Confirmed: the Conservatives did act ‘unlawfully’ in the 2017 election. But they’re being let off the hook.

Theresa May Brexit reports
Bex Sumner

The Information Commissioner’s Office (ICO) has found that part of the Conservative Party’s 2017 general election campaign was “unlawful”. But rather than taking action against the Conservatives, the watchdog has let them off with a warning.


During the 2017 general election campaign, Channel 4 News ran an undercover investigation into a South Wales call centre, Blue Telecoms, after The Canary raised questions about its activities during the 2015 general election. Channel 4 found that the call centre, contracted by the Conservative Party, called thousands of voters in marginal seats across the UK. It alleged that callers claimed to “be from an ‘independent market research company’ which does not apparently exist”. And it found that some of the calls contained apparently positive messages about Theresa May and negative messages about Jeremy Corbyn.

Political parties can conduct market research. But framing questions to gain political support constitutes direct marketing. And after investigating Channel 4‘s evidence, the ICO (which regulates electronic marketing) has ruled that:

two small sections of the written scripts used by those making the calls crossed the line from legitimate market research to unlawful direct marketing.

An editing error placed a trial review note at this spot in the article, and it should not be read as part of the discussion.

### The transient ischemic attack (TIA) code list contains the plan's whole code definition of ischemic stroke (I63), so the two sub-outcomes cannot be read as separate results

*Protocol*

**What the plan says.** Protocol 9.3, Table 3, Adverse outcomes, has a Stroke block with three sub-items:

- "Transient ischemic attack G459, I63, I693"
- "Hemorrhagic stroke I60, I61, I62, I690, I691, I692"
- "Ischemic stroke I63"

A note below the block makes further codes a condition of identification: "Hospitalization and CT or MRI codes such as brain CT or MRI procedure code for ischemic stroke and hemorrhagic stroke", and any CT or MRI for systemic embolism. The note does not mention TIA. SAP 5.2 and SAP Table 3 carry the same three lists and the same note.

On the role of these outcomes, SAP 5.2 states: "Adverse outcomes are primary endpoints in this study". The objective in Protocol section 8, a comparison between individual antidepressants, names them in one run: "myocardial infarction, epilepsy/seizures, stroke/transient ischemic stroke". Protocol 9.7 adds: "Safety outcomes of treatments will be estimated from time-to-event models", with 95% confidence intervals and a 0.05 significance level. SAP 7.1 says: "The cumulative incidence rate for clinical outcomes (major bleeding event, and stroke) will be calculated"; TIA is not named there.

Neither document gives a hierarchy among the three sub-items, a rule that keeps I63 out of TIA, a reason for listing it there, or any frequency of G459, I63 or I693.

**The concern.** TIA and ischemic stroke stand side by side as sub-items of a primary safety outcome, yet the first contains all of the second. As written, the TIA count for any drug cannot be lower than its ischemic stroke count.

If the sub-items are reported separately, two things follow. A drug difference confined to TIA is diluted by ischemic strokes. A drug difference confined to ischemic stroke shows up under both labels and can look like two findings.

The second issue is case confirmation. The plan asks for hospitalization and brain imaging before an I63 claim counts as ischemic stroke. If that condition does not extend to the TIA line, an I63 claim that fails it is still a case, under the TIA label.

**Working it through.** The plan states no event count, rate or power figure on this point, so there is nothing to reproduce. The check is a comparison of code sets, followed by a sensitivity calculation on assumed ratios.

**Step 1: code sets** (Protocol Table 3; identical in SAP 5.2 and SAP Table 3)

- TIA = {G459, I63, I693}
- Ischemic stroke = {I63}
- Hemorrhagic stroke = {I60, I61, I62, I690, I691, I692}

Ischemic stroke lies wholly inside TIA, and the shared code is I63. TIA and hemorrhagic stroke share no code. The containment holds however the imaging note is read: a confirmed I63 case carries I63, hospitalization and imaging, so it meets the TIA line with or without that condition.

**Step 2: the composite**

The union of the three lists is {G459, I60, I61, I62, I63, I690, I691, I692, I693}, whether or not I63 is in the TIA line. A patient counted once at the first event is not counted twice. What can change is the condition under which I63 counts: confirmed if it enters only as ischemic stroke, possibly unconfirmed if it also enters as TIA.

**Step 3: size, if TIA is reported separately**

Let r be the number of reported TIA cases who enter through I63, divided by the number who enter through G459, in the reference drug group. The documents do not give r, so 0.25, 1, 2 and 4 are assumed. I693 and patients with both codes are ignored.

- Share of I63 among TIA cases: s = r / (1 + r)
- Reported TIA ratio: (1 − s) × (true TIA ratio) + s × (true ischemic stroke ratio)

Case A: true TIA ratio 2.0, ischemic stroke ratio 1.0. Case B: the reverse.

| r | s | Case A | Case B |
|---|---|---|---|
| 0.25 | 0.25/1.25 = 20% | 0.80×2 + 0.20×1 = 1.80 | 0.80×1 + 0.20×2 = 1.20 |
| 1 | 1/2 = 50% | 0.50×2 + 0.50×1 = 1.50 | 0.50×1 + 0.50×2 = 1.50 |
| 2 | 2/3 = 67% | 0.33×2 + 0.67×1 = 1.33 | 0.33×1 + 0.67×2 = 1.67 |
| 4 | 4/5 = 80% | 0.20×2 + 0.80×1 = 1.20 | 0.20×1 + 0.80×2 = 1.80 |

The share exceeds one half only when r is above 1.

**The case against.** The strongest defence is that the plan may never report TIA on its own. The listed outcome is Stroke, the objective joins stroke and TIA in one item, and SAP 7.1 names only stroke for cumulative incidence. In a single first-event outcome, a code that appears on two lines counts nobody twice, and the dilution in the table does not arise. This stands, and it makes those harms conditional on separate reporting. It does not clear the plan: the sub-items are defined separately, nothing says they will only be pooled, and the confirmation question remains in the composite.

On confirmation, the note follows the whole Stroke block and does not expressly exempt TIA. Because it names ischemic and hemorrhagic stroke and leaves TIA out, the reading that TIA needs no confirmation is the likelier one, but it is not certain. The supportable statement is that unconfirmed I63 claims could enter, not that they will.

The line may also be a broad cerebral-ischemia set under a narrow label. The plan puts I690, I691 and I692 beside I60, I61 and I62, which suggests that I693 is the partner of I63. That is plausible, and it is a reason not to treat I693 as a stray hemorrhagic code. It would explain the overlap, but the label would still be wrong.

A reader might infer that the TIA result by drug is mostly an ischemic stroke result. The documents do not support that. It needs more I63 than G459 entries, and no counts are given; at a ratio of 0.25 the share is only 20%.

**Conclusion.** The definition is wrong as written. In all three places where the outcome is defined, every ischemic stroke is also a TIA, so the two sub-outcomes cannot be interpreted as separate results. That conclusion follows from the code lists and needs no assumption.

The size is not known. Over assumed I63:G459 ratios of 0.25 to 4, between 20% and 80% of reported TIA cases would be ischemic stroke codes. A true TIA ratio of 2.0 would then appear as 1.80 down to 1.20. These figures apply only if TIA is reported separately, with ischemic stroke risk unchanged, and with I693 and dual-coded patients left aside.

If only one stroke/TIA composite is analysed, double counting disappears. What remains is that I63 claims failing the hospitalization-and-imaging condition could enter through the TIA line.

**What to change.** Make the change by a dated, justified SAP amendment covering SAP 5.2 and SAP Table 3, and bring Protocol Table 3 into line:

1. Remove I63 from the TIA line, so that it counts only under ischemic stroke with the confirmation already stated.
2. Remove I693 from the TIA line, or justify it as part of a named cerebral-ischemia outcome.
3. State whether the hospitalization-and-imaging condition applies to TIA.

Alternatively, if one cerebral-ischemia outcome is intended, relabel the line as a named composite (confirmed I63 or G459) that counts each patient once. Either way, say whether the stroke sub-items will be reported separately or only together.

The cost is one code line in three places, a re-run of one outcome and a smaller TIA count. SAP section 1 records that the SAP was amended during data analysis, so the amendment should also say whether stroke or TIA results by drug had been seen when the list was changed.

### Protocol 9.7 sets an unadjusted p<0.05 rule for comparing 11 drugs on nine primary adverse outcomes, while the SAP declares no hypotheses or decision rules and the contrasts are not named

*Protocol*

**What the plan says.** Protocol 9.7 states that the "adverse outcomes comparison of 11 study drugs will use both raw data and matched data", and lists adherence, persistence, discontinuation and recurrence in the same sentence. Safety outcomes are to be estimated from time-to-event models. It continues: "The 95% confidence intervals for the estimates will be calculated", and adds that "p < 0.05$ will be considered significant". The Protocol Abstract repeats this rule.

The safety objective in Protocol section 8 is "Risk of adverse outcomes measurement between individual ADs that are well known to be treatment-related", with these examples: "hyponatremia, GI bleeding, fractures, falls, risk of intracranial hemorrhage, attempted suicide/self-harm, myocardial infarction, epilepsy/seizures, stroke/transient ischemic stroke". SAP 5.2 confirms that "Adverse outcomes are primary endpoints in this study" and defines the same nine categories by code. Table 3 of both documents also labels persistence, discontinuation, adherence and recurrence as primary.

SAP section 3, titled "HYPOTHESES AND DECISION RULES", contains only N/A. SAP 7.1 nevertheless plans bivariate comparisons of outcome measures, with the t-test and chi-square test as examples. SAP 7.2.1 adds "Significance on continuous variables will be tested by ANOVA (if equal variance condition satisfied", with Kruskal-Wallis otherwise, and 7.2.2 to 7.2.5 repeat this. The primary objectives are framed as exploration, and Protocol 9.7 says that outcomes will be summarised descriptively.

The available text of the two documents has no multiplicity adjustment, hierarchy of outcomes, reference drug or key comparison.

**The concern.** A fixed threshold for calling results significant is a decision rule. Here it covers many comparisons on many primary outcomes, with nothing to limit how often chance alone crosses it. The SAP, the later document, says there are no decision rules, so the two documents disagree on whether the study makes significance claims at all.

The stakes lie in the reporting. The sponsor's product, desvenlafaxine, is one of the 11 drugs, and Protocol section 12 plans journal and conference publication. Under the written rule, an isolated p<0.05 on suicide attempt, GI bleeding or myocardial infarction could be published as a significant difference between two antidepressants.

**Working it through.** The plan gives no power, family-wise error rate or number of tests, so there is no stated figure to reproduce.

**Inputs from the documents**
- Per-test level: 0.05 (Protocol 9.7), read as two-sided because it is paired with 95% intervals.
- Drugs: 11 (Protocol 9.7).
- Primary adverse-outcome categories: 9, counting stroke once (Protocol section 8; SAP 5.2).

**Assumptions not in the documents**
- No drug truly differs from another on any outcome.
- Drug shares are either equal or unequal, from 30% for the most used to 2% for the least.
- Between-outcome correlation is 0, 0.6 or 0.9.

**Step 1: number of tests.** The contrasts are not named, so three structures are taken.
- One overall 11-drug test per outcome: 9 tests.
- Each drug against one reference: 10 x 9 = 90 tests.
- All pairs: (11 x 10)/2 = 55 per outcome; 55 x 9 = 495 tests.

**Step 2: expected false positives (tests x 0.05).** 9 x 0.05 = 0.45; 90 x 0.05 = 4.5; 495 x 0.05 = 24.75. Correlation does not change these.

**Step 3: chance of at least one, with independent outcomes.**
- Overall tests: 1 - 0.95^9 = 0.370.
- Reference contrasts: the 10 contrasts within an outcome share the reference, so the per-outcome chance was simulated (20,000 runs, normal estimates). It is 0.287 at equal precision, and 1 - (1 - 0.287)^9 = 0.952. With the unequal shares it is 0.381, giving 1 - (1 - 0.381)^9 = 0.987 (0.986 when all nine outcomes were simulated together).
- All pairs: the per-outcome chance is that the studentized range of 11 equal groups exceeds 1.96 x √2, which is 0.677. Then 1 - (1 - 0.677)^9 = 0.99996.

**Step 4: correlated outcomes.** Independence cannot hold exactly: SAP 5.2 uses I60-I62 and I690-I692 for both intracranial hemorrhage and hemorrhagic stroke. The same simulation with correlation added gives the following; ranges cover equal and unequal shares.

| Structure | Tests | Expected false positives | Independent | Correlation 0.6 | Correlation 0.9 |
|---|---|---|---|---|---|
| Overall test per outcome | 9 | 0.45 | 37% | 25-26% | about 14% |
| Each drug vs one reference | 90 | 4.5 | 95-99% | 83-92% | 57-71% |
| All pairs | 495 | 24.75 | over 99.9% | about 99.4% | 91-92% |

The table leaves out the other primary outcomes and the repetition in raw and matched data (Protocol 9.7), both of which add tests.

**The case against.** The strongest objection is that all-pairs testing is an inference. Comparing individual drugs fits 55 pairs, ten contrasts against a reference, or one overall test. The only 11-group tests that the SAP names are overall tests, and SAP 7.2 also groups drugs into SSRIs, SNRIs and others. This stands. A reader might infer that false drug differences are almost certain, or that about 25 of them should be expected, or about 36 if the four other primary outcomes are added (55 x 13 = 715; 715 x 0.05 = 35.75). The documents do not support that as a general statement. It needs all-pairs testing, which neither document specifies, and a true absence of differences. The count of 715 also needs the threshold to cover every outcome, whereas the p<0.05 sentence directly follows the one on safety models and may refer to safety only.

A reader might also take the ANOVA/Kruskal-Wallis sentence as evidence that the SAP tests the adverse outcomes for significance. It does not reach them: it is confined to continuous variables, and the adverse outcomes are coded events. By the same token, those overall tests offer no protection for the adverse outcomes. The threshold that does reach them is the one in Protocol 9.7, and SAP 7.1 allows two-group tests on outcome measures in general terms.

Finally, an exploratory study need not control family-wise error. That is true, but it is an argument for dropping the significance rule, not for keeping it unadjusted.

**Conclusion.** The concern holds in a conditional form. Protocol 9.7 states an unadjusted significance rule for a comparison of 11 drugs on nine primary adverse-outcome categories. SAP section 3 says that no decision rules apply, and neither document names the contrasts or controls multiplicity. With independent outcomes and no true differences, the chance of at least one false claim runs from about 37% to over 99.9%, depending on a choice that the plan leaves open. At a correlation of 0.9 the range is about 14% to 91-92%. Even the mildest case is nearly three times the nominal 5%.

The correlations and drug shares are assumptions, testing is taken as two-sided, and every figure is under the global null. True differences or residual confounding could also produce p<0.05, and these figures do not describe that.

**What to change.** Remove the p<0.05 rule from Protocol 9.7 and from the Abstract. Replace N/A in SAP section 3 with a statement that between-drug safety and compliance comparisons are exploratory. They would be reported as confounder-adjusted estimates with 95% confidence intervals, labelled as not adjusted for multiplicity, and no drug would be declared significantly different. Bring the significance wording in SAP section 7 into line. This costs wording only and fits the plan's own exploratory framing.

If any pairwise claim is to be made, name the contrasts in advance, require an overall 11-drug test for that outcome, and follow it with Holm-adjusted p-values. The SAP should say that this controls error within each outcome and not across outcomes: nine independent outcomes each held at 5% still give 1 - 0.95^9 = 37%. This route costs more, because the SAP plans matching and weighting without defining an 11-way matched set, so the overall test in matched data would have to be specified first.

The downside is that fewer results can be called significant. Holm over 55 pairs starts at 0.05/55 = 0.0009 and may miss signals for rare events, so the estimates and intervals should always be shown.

Slap on the wrist

An ICO spokesperson emphasised to The Canary that the ICO does not regulate election law; its remit was to look at whether the calling campaign was market research or direct marketing. And it stopped short of taking regulatory action because it found that “the overall campaign was genuine market research”. The ICO explains:

The two sections we had concerns about were not enough to trigger formal enforcement action when considered along with the campaign as a whole. In addition, the results of the survey were not saved against any individual so they could not be targeted for future marketing.

Instead, the ICO “warned the Conservative Party to get it right next time”. It is a decision which many have questioned:

But it’s not over

But critics of the decision may have reason to hope that further action may be taken. Channel 4 also alleged that the call centre conducted “paid canvassing on behalf of Conservative election candidates – banned under election law”.

And in August, South Wales Police launched a criminal investigation into whether the party broke the law. That investigation continues.

Dogged by controversy

This is, of course, not the first time the Conservatives have been slapped on the wrist over their election campaigning. In March, the Electoral Commission fined the party £70,000 for multiple breaches in reporting campaign spending. But Britain regulates political parties and election campaigns for one very good reason: to keep elections free and fair. And it’s no wonder voters are getting tired of seeing the ruling party get away with slaps on the wrist.

The Canary contacted the Conservative Party for comment, but received no response.

Get Involved!

– If you’ve worked for Blue Telecoms, please get in touch with the author of this article. We will protect your identity.

– Read The Canary‘s investigations into Blue Telecoms and other Conservative call centres.

– Follow Channel 4 News on Twitter.

Featured image via David Mirzoeff

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